PeppersFirst of our Peppers last year

This morning, I checked on our chickens, excited about Ben finishing the chicken coop this week. I admired the beautiful dark soil we worked last night in our garden.

First Day with Chickens 003 Lucy watching our chicks the day we brought them home

My sisters express their shock at my “domestication.” I view it more as living with intention. It takes time to plan, plant, harvest and preserve. As I look forward to buying my first pressure canner and seeing shelves lined with vegetables and jams, I realize that my life has lacked intention. I grew up reacting instead of being proactive. This new found perspective on life is bringing peace, happiness and balance.

And lots of fresh vegetables.

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  1. Parallel tracks, you and me, except I don’t want to be married to a flock of chickens, and I certainly don’t want to add a coyote problem to the deer problem I, like you, am dealing with.
    I’m composing a similar post for later publication, but we also had to put up a fence… and deer laugh at a simple 4-footer…
    They can jump it like a cat jumping up on the kitchen counter.
    (I think I’ll use that in my post!)
    I’m glad you’re finding solace. Heaven knows we can use help from all fronts.

    1. We are working a second garden this year and I am expecting to need at least an 8+ foot fence. Even with that I am sure we will lose to the deer.

      As for the chickens? We are planning an absolute fortress for their coop. If nothing else it will be an interesting series of battles. Emily vs the critters!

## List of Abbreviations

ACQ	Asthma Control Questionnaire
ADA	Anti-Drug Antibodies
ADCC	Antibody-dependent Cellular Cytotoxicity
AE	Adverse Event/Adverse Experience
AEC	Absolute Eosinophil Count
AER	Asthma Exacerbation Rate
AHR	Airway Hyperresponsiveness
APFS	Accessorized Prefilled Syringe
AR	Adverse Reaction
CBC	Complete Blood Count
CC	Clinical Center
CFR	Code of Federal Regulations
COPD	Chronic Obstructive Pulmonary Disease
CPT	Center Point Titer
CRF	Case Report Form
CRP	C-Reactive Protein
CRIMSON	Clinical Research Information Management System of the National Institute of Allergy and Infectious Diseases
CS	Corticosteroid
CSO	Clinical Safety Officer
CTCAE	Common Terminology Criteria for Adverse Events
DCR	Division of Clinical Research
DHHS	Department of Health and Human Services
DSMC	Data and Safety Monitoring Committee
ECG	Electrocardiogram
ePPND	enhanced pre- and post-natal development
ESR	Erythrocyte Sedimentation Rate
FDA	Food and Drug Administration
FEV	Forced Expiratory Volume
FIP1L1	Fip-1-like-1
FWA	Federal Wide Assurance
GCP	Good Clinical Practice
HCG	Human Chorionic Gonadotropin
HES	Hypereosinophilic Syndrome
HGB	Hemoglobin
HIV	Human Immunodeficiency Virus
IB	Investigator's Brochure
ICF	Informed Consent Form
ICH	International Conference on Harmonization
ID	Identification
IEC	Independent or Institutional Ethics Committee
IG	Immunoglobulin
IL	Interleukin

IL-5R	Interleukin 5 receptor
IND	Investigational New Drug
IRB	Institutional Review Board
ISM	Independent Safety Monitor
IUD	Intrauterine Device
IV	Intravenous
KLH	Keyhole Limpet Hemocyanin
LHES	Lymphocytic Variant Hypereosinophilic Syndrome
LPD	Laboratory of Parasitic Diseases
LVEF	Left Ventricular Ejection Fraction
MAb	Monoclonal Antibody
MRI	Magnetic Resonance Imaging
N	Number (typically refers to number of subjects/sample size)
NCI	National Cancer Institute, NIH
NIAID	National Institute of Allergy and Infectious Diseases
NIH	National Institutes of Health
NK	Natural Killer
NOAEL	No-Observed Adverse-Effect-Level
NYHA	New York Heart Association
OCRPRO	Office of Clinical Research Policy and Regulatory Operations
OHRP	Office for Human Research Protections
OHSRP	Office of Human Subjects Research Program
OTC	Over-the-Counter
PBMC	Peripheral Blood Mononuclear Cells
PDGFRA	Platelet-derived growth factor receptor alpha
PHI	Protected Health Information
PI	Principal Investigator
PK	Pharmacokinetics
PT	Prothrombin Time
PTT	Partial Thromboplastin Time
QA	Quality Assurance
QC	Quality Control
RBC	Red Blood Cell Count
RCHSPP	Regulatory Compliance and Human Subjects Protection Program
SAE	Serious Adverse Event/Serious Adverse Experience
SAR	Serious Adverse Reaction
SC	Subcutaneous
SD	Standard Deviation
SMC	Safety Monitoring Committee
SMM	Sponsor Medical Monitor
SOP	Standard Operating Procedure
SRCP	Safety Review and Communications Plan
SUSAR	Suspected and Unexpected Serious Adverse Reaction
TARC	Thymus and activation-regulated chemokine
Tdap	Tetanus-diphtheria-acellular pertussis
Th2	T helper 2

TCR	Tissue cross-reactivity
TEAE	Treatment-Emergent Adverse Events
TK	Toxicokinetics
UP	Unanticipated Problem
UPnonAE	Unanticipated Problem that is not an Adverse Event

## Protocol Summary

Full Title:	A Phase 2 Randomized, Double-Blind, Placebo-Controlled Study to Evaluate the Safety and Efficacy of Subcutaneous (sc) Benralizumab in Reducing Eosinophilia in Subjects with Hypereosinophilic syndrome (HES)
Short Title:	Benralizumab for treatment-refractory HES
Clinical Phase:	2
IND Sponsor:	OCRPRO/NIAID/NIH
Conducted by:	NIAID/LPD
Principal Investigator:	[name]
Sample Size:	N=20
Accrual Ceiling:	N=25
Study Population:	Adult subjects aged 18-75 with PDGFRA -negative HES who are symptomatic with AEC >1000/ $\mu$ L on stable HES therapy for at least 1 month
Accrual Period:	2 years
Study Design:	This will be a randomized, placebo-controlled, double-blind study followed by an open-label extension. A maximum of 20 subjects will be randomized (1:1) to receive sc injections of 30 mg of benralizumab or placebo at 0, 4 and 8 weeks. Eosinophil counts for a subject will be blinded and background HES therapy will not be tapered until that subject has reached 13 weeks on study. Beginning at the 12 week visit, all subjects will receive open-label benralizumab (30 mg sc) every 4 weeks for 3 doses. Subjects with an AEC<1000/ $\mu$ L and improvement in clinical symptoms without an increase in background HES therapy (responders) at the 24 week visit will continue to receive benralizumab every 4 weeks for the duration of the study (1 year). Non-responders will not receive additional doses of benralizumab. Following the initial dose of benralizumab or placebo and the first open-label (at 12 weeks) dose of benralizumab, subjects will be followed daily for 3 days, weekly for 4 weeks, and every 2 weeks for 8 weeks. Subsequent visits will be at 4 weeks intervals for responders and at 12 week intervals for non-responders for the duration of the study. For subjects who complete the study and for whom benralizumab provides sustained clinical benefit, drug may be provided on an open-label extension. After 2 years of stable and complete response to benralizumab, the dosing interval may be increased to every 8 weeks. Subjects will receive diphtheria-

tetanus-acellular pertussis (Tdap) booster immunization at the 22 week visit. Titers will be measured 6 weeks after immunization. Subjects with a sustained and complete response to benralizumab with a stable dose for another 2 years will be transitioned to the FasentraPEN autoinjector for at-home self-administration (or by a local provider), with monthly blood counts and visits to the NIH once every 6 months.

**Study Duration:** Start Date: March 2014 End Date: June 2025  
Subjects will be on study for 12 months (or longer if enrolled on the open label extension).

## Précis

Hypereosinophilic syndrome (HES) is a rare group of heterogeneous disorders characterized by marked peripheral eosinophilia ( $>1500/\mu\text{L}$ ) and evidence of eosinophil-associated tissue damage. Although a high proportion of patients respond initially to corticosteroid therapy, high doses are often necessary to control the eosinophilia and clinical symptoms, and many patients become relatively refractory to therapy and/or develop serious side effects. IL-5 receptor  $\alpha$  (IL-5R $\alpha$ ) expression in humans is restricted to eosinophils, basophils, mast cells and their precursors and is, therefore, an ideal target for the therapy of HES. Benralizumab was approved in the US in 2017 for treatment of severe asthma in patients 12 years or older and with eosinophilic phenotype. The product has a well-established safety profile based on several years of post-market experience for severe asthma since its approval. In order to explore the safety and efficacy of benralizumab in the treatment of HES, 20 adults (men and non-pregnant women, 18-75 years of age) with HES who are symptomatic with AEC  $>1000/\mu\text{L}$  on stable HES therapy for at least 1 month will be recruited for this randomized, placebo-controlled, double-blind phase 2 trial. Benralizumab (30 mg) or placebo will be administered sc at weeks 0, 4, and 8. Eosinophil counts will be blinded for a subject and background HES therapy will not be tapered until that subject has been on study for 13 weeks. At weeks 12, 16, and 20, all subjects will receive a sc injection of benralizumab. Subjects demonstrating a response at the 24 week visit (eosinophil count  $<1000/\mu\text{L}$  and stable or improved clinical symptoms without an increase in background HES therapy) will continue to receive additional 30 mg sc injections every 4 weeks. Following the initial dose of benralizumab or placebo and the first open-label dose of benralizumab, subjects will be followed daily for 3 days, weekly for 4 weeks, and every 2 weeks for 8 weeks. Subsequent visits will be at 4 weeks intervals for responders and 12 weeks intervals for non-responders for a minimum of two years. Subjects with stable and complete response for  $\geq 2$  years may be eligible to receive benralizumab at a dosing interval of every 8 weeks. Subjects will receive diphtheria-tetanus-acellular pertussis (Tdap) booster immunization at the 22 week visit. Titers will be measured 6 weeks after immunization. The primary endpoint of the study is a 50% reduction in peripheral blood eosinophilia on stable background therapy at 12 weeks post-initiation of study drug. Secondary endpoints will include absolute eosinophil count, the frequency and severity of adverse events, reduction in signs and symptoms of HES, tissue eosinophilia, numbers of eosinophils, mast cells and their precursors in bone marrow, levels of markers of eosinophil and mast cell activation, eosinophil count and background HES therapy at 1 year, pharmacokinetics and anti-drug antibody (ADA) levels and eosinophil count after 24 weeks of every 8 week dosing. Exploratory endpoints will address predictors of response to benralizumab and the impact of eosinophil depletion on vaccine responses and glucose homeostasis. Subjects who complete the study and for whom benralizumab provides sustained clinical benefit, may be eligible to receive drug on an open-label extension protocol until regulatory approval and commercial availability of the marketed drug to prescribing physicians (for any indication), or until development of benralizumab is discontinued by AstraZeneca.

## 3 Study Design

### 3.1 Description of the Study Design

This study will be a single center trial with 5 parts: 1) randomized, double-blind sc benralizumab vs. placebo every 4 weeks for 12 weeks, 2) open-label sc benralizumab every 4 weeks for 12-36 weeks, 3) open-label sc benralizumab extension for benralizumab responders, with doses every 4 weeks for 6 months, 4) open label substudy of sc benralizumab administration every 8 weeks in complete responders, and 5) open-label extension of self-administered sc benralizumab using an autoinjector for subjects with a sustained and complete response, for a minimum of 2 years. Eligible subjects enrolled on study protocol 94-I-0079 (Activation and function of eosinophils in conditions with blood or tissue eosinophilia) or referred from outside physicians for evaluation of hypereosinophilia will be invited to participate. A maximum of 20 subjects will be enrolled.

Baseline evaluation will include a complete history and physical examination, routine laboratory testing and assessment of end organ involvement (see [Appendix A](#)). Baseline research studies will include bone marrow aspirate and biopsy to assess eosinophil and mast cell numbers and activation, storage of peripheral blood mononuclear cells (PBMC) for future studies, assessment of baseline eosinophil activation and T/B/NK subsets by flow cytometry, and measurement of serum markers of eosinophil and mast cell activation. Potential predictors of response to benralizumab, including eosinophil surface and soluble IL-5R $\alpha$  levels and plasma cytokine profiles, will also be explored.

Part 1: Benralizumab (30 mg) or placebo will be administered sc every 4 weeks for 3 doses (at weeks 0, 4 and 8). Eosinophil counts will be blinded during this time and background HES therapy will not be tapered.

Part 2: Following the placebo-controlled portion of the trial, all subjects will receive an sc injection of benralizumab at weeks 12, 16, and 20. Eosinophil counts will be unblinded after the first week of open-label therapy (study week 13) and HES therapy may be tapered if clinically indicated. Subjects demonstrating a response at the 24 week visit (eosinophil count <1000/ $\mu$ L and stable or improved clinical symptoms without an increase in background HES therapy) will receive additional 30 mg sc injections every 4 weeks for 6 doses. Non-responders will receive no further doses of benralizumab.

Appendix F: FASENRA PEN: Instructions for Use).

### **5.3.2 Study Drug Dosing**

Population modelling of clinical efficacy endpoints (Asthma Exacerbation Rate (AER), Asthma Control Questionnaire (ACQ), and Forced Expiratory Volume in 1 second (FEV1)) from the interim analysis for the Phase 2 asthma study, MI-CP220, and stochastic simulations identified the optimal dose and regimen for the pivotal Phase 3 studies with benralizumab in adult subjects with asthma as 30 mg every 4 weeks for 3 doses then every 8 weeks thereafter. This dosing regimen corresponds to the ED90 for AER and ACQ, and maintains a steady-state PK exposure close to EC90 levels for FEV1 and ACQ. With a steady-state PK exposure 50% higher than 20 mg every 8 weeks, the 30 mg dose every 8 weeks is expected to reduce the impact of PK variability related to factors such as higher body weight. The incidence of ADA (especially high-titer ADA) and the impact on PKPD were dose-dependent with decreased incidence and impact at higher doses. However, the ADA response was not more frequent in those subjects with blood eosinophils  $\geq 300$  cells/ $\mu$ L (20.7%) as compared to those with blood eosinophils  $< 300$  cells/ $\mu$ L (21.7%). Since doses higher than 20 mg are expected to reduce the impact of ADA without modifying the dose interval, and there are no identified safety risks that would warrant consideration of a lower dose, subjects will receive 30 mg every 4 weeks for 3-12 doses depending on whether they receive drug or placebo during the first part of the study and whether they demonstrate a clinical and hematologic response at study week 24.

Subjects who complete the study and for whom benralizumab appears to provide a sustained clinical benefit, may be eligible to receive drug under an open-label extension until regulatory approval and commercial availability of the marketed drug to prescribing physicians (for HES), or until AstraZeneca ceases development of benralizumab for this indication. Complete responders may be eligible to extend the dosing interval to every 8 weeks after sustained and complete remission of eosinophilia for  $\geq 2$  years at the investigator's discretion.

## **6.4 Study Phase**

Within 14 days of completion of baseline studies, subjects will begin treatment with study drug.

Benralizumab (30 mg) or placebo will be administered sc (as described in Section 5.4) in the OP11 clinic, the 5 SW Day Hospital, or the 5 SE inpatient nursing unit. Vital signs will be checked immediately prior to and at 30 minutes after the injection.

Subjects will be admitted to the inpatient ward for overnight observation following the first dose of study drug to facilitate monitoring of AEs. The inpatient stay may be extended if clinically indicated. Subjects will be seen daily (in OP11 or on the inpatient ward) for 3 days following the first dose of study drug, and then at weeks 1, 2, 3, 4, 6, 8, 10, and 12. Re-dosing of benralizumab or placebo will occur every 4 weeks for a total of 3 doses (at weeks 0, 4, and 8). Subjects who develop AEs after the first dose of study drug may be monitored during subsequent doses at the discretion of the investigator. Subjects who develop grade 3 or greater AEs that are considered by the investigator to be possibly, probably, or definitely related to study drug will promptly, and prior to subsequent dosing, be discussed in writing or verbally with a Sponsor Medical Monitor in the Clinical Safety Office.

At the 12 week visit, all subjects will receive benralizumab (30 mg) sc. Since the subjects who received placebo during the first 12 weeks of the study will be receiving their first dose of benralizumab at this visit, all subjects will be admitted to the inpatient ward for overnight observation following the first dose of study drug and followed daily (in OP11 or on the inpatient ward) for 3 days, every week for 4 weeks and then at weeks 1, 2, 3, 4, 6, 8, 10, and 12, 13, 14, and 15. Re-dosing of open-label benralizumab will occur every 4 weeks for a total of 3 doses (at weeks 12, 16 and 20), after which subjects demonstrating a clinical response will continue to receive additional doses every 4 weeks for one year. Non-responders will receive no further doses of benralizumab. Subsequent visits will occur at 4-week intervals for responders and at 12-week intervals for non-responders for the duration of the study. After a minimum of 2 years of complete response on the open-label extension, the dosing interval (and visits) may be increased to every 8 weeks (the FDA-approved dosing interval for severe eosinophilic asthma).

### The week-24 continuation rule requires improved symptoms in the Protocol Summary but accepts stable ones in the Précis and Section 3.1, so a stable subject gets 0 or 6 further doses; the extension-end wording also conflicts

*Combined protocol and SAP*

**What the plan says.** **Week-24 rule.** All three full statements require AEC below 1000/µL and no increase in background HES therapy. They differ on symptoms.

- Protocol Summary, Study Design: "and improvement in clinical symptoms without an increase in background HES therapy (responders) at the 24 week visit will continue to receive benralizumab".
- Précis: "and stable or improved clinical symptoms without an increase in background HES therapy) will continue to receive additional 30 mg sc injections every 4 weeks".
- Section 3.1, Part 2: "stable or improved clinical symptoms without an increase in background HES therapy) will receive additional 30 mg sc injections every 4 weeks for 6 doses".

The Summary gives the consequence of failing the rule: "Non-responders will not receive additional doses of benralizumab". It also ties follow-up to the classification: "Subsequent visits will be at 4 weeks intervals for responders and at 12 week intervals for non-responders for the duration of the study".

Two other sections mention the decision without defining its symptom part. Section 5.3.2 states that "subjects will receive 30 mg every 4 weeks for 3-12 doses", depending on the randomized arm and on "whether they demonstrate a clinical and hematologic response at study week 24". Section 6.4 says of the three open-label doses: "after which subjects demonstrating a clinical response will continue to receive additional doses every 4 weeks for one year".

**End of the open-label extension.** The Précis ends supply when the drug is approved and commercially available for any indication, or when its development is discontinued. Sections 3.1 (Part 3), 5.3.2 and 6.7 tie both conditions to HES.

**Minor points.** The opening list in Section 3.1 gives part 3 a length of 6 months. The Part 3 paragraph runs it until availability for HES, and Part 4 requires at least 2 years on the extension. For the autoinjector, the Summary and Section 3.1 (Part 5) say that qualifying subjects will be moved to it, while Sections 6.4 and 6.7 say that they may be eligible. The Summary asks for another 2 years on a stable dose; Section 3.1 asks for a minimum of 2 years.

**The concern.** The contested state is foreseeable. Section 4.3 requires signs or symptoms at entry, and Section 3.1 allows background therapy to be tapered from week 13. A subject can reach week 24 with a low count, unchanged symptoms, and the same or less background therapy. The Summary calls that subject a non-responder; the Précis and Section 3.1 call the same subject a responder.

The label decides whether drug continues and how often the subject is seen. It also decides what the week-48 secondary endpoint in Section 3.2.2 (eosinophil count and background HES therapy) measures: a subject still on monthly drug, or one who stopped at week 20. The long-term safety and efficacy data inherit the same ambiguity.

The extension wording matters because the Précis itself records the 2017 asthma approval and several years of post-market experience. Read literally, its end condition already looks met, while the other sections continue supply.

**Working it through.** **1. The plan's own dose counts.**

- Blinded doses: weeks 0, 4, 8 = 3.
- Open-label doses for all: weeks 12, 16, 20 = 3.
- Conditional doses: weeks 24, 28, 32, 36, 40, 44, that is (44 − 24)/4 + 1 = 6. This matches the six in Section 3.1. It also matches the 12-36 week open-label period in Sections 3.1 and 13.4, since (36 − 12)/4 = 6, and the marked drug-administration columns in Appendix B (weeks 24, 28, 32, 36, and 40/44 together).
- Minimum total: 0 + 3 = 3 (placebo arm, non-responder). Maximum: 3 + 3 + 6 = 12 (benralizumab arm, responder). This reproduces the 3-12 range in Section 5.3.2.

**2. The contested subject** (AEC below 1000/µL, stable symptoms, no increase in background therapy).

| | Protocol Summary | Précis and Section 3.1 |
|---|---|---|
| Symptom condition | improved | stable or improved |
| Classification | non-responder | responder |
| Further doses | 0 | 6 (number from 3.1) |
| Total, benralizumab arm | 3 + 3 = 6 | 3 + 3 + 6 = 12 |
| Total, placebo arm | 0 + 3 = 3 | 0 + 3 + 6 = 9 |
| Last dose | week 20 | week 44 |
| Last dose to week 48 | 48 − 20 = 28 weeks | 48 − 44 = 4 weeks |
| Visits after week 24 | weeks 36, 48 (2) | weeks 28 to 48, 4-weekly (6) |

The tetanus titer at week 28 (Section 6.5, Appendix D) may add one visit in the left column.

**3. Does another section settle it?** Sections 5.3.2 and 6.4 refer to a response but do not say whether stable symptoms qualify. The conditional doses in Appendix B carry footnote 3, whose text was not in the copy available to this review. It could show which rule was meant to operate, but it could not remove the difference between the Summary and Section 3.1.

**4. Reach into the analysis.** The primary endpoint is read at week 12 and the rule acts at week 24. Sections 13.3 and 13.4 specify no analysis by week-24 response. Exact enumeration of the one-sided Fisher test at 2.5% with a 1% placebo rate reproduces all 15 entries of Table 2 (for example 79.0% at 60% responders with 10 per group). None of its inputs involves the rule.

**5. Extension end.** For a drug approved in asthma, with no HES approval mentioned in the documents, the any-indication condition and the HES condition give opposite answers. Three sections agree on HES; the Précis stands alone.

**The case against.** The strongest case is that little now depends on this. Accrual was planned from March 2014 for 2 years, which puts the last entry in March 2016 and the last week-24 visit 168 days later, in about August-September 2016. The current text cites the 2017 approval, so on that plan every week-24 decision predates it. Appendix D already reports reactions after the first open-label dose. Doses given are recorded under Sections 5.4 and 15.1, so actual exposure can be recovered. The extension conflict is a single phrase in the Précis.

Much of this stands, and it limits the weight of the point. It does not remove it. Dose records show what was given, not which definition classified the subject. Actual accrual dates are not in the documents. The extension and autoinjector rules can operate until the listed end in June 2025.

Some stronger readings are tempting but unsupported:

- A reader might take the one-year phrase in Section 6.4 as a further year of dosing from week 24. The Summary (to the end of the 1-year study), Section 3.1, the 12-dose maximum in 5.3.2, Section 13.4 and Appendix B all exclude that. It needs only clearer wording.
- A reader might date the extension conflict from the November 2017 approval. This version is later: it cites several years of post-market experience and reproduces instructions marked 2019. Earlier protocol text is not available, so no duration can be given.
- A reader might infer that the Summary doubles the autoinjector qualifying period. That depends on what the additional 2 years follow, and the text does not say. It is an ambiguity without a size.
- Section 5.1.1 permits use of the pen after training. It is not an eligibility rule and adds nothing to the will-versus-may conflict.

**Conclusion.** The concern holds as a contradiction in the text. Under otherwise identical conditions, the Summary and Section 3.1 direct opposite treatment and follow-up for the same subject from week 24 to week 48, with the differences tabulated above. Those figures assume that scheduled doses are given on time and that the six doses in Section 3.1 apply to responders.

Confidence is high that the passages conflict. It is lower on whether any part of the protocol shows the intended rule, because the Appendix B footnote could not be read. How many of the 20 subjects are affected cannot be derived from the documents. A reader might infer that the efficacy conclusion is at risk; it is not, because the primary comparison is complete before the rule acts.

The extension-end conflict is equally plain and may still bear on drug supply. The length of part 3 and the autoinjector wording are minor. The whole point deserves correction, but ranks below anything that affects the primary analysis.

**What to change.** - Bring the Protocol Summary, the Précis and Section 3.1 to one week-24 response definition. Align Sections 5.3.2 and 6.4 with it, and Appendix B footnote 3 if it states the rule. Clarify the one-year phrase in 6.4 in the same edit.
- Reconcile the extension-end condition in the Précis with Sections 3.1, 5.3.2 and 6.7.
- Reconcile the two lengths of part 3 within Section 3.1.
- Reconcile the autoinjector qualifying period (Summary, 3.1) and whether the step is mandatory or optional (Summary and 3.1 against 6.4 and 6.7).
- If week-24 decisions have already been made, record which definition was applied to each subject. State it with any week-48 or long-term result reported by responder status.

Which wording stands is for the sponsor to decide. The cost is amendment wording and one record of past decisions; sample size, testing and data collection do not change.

2. There is something therapeutic about using your hands, and watching something grow out of the results.

    Whether it is sewing, gardening, or even putting a puzzle together, it certainly helps clear the mind.
    Great Post!

    1. Wait until my post on knitting!

      Seriously though. I came to the conclusion that lack of closure or completion is an issue I have with flight medicine. We scoop them up and drop them off so quickly and our intervention is just the beginning.

      I am loving the completeness and satisfaction of watching and more importantly the interaction from beginning to end that the plants and my knitting provide.

  3. Oops, sorry. I thought this was Crzegrl’s blog. Then i read something about a garden. a garden…

  4. Hey you! Haven’t been around for a while but loved seeing this post as I’ve finally checked back in.

    I too, started my very first garden this summer. It’s amazing how watching little green seedlings pop up, or the failure of them, has caused such excitement and anguish. Especially as people who deal with much more important life-or-death situations.

    I’ve had lots of luck with radishes and salad greens so far. Not so much with broccoli and green beans.

    Just curious – what kind of dogs do you have? We have two mutts, and I’ve been desperately waiting to save up enough money to put up a fence to stop them from digging in my beloved garden!

    Eloquent post! Good to read ya again! 🙂